The standard GTAP model is implemented using the GEMPACK (General Equilibrium Modelling PACKage) suite of economic modeling software (Harrison & Pearson, 1996). GEMPACK is distributed by The Centre of Policy Studies Knowledgebase at Victoria University, Melbourne, Australia (https://www.copsmodels.com/gempack.htm). Following the standard for the GEMPACK program, all equations of the GTAP model are recorded not in levels (e.g., million USD), but in percentage change form. Due to non-linearities in formulae and update equations– which result in changes in the underlying shares and price elasticities– the solution requires non-linear methods. The GTAP model can be run via command line as well as the Windows-based RunGTAP tool. RunGTAP is a visual interface to various GEMPACK programs and allows the user to run simulations interactively in a Windows environment using the GTAP general equilibrium model. No previous knowledge of the GEMPACK language or programming skills is necessary to use the program. Results and complementary information for further analysis are also provided in a Windows environment and can be accessed interactively. RunGTAP also has several add-on tools that can be helpful to users. The welfare decomposition tool permits the user to break down the regional equivalent variation metric into its component parts, including changes due to allocative efficiency, terms of trade, improved technology, and endowments. The systematic sensitivity analysis tool allows uncertainty analysis in the model shocks and parameters, thereby generating both mean and standard deviations of model output. Finally, the subtotals tool utilizes numerical integration techniques in order to exactly decompose changes in the model outputs as sums of the contributions made by the change in each exogenous variable (Harrison, Horridge & Pearson, 2000). The subtotals are particularly useful in understanding the key drivers of model outcomes. All the input files are binary header array (HAR) files, to keep the size of the files small. The HAR files are designed to work with the GEMPACK program. There is also a GAMS version of the standard GTAP model and software exist for readily converting these HAR files to the General Algebraic Modeling System (GAMS) data exchange file (GDX) format, as well as to CSV files.

Capital, skilled labor, and unskilled labor are perfectly mobile in the GTAP model. This report assumes perfect labor mobility, which means that labor can move across sectors but not across skill types. In general, perfect mobility implies that returns to each factor will be equated across all sectors. Therefore, there is a single economy-wide price for each mobile factor (capital, skilled and unskilled labor), with market equilibrium determined by setting aggregate demand equal to (exogenous) supply. Land is partially mobile (or sluggish in GTAP terminology). The supply of aggregate land to individual activities is less than perfectly elastic, as there is a transformation frontier (Constant Elasticity of Transformation) that moderates the movement of the land across activities. This results in sector-differentiated land prices for each land using sector. The economy-wide price of each land type is then calculated as the CET aggregate price of each land factor.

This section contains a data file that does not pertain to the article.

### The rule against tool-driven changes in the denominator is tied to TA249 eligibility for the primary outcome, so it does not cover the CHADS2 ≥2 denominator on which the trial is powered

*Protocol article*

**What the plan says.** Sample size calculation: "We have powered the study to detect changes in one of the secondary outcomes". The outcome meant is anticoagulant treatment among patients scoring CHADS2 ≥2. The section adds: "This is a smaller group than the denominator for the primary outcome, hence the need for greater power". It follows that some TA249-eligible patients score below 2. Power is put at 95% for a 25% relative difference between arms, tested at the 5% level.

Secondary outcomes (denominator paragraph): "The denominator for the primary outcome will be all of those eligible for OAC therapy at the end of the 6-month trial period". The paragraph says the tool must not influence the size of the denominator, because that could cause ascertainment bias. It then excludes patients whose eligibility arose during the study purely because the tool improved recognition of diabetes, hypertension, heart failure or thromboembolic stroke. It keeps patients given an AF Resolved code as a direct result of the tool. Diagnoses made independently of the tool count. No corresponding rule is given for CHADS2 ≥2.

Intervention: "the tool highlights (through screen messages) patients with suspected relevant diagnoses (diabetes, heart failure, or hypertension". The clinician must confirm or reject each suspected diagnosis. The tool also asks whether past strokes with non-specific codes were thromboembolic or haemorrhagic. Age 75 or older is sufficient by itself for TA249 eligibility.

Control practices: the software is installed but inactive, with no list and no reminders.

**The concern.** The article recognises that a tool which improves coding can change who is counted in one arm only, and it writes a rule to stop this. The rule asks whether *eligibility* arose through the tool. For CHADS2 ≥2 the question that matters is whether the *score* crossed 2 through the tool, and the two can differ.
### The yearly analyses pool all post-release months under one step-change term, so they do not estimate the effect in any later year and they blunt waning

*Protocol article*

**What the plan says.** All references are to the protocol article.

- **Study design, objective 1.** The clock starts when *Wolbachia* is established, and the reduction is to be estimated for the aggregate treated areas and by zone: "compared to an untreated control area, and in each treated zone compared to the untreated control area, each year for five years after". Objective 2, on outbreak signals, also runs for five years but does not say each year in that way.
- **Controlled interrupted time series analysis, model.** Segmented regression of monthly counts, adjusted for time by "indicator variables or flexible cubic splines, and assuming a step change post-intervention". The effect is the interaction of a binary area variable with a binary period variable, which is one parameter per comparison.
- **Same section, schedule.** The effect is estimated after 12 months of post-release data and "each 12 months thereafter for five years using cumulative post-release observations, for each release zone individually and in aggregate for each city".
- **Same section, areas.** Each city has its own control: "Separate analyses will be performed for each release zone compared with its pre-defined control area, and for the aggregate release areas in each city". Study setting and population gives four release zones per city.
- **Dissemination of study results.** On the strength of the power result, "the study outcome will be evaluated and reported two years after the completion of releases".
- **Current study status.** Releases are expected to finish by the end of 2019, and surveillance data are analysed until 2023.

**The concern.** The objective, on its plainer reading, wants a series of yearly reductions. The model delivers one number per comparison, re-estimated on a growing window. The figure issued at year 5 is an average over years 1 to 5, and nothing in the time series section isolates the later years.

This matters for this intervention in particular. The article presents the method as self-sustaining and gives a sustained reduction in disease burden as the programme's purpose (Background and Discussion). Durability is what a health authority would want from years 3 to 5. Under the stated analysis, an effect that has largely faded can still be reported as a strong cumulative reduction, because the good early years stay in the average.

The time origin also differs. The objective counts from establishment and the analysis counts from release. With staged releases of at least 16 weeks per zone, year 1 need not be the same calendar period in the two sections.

4.1. Productivity growth from agricultural R&D

Increasing public agricultural R&D investments is one of the key levers policy makers can use to alter the trajectory of agricultural productivity. Following Baldos et al. (2020), GTAP models implements R&D policy by modelling the linkages between the flow of R&D spending, the stock of accumulated knowledge capital, and subsequent total factor (TFP) productivity growth (Alston et al., 2011; Griliches, 1979; P. Heisey et al., 2011; Huffman, 2009). TFP captures the rise in total output given all inputs used in agricultural production, unlike crop yields, which ignores the role of other farm inputs (i.e., total output per area of land input used). The historical national R&D spending data are based on Fuglie (2018), who complied data on public agricultural R&D expenditures from the literature[2] starting from the 1960s worldwide and from the 1930s for some developed countries, measured in 2005 Purchasing Power Parity (PPP) dollars. Equations 1 to 3 summarize the key linkages under this framework.

Starting with Eq.1, R&D expenditure at time t (XD_t ) contributes to R&D stock in years t+1 (RD_t+1 ) through t + L, where \beta_RD,i is the R&D lag weight at period i and total lag length L is the number of years R&D contributes to productivity until it fully depreciates (Appendix Figure S.4.1). Following the structure of the R&D lag weights, initially R&D spending at time  contributes little to knowledge capital stock, but its effect builds over time as technology arising from that research is developed and is disseminated to farmers. Eventually, the effects peak when technology is fully disseminated, but then wanes due to technology obsolescence. Following Alston et al. (2011), this process is modeled by imposing a gamma distribution for the R&D lag weights (Equation 2). We utilize separate R&D lag distributions for developing and developed regions, calibrated according to lag structures suggested in the literature (Alston et al. 2010). Specifically, we impose a lag length that spans 50 years for developed countries, which are assumed to be on the productivity frontier.  Peak impacts of R&D spending on knowledge stocks (and productivity) occur after 26 years (\sigma, \lambda = (0.90, 0.70)). For developing countries, we impose a total lag length of 35 years, with peak effects at year 10 (\sigma, \lambda = (0.80, 0.75)).